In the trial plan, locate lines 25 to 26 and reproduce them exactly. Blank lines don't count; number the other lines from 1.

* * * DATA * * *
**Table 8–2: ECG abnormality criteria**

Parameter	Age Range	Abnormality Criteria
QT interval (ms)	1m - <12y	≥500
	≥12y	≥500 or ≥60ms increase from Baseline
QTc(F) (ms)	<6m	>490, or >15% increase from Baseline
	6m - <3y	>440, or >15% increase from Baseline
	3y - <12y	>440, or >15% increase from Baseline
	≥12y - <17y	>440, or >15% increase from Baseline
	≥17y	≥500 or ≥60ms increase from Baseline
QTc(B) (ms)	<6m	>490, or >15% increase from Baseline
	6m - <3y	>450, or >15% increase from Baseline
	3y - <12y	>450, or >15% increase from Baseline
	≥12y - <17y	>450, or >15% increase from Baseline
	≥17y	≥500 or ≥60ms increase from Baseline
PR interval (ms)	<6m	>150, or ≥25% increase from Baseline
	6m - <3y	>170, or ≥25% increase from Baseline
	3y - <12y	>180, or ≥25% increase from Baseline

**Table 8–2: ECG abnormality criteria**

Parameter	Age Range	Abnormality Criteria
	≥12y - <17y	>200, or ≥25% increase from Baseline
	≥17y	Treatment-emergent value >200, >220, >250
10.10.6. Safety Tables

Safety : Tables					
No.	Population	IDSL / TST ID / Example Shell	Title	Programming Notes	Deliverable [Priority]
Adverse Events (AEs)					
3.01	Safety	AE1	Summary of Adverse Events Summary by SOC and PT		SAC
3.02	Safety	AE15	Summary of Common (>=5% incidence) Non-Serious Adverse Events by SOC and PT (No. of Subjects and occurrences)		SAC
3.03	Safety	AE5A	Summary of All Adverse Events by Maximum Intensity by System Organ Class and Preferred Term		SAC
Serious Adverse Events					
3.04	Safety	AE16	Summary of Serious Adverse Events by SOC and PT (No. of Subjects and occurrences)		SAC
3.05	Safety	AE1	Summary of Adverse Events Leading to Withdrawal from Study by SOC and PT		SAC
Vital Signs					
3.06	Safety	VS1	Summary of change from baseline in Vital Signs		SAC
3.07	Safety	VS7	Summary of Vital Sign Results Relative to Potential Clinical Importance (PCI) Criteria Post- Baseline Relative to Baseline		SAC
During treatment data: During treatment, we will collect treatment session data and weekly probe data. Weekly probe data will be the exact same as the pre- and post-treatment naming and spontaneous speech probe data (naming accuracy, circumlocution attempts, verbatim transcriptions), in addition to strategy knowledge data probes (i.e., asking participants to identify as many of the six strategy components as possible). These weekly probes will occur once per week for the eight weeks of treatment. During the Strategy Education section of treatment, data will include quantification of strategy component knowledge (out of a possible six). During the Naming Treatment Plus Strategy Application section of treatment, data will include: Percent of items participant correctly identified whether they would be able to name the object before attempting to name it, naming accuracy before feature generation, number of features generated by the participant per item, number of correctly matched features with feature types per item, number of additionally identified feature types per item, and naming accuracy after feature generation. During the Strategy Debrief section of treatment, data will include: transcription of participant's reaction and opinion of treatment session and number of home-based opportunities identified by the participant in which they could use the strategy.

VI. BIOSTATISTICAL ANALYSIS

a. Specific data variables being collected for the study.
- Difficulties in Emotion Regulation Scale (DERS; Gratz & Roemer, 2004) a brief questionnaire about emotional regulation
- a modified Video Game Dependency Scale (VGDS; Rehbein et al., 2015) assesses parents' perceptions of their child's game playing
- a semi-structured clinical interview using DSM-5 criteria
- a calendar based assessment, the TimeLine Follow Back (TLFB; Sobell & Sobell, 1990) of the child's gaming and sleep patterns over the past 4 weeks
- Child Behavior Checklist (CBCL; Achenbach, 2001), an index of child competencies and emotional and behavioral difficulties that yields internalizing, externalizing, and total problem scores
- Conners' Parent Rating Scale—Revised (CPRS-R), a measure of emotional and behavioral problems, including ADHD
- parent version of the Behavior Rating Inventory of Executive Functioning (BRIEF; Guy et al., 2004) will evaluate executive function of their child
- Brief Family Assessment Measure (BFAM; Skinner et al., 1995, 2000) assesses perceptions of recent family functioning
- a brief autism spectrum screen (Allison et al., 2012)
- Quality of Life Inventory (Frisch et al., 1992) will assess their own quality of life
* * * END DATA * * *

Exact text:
Adverse Events (AEs)					
3.01	Safety	AE1	Summary of Adverse Events Summary by SOC and PT		SAC